Last fall, I wrote a post about being an aspiring Fred, where a “Fred” is someone with more bike than rider. Apologies to anybody named “Fred” – I’m not the one who coined the term .
I had gotten tired of my LeMond Tourmalet, whose decidedly midrange components have seen better days, and whose main claim to fame is “heavy”.
I rode bikes made of steel and titanium, but it was the carbon fiber Trek that I fell in love with. It’s certainly not as live of a feel as the metallic bikes that I rode, but it doesn’t feel mushy either. Just sort of muted, a marked opposite to the Litespeed TI bike I rode (their entry-level bike, to be fair), which was a bit springy. I was either going to buy the 5000 or the 5200, the chief difference being that the 5200 comes with full Ultegra (Shimano’s second-best line of bicycle components), and that 5000 comes with some Ultegra, some 105.
My first Fred post got a comment from SeanB, where he pointed me to Trek’s ProjectOne website. On this site, you can choose a model, a paint job, and then customize parts of the bike. You can choose color, saddle, wheels, component group (to varying degrees based on the bike), seatpost, bars, etc. When you order, you can specify a stem and crank length as well.
I first test rode the 5200 in 58cm (the frame size), doing some hills outside of Greggs. I found two things – that I loved the feel, and the 58 was too small for me. They ordered in a 60, and I rode that, and it was pretty much perfect. I decided to go the project one route, did my customizing, and had them order the bike. As part of their model year switch, Trek is changing their line, and the 5200 is being replaced by the 5.2 Madone, which is just like the 5200, except it has the fin behind the seat post (for improved aero above 23 MPH, I have heard). Oh, and it’s about $150 more expensive, though that also corresponds to the change from a 9-speed cassette in the rear to the new Ultegra 10 speed cassette, so it’s not just the frame change. Coupled with the triple up front, that gives me 30 different gear combinations (brief aside – you can’t really use all 30. First of all, there’s lots of overlap, and second, if you ran the large ring on the front and the large on the back, the angle could lead to noise, wear, or even chain breakage. But more speeds gives you more chance to find the exact one you want).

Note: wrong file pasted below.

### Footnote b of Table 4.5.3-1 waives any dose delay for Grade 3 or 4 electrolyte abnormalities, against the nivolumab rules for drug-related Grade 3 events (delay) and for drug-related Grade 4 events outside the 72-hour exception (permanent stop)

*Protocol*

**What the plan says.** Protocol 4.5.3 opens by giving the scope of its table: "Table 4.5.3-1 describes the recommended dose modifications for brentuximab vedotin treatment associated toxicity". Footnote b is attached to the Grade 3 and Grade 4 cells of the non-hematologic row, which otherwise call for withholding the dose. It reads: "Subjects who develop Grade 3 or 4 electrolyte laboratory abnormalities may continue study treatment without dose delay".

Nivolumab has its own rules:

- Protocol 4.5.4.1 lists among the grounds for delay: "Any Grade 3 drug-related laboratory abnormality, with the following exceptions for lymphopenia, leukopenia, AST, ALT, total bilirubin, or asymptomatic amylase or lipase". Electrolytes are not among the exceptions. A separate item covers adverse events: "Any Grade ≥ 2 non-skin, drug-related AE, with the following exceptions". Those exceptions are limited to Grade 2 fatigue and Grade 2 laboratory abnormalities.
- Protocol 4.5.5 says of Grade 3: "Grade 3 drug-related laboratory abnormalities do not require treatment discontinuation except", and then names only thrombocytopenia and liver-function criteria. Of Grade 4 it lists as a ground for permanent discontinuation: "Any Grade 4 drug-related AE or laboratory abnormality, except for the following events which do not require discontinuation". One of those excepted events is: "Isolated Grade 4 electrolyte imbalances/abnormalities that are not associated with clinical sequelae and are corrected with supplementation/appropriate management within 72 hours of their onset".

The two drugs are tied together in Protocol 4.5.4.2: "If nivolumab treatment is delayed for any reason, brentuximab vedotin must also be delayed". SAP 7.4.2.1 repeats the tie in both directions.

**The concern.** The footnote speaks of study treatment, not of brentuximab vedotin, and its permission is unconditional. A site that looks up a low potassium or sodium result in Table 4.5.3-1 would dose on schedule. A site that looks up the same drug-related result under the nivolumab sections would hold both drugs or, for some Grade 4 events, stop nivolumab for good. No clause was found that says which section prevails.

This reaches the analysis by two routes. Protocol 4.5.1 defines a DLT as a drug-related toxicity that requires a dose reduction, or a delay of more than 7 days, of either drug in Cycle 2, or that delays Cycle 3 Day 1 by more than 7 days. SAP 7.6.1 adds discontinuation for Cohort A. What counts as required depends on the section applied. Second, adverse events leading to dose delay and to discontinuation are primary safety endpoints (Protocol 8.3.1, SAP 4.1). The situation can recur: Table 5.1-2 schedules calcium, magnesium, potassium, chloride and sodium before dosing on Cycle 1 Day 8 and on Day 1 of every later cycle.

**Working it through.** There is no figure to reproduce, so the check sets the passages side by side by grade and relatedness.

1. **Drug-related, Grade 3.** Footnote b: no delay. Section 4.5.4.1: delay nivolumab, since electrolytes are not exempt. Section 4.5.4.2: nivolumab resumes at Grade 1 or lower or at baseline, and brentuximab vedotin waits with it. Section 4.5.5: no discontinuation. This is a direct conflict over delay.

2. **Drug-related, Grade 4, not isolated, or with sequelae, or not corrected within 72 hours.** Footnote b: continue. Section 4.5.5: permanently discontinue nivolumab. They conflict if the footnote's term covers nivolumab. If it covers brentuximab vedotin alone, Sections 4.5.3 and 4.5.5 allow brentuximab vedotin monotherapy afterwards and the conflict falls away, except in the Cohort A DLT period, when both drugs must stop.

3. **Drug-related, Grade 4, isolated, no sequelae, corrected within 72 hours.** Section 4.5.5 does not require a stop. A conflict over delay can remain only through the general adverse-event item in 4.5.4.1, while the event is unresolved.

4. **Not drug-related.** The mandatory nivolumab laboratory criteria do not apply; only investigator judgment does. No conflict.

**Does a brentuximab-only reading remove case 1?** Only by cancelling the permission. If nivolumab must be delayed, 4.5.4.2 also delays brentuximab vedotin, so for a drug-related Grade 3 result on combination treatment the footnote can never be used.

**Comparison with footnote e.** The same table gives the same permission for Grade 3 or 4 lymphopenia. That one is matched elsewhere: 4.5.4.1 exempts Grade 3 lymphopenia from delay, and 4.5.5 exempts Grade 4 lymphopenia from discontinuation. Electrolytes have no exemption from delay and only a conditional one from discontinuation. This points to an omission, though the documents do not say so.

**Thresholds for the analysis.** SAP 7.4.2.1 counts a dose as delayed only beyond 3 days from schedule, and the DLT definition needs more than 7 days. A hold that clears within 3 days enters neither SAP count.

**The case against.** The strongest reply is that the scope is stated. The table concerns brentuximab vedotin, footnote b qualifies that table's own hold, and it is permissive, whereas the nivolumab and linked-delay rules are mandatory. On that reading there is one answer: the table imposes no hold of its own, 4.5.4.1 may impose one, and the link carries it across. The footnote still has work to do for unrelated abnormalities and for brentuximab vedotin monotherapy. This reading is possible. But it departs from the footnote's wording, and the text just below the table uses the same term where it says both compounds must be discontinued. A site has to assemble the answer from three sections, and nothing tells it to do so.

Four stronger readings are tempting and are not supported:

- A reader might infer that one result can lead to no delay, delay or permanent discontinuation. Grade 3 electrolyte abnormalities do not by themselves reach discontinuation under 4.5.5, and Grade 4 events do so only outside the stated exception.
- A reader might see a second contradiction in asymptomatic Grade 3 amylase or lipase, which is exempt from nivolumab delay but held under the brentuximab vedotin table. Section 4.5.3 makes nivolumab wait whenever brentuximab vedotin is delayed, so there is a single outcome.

The paint job is the project one “Deep South” motif – bright red with some yellow accents on. I’d considered getting “Pave Flambe”, but it was a little too muted for my taste. Notice the flowing curves of the carbon fiber frame.
The bike arrived in good condition, except that it came with a carbon seatpost (I wanted aluminum because I sometimes run a seatpost rack, and carbon seatposts don’t hold up to that), and Gregg’s had put a 2″ x 3″ silver sticker right on the bottom of the downtube. The seatpost will get re-ordered, and the sticker came off fairly easily.
Unfortunately, it’s been cold and wet here, so I haven’t been able to go on a real ride yet, but I did go out on Saturday for 5 or 6 miles. I’m not sure how fast it is, since I don’t have a computer yet, but it’s definitely faster on the flats, and felt really nice on the one hill that I threw at it.
On, and here’s a picture of “Fred” next to his bike. The shorts are normally black/silver, but the retro-reflective fabric really shows up in the flash. Oh, and what were they thinking with the blue bar tape? I can handle the saddle being blue, but blue bars on a red bike?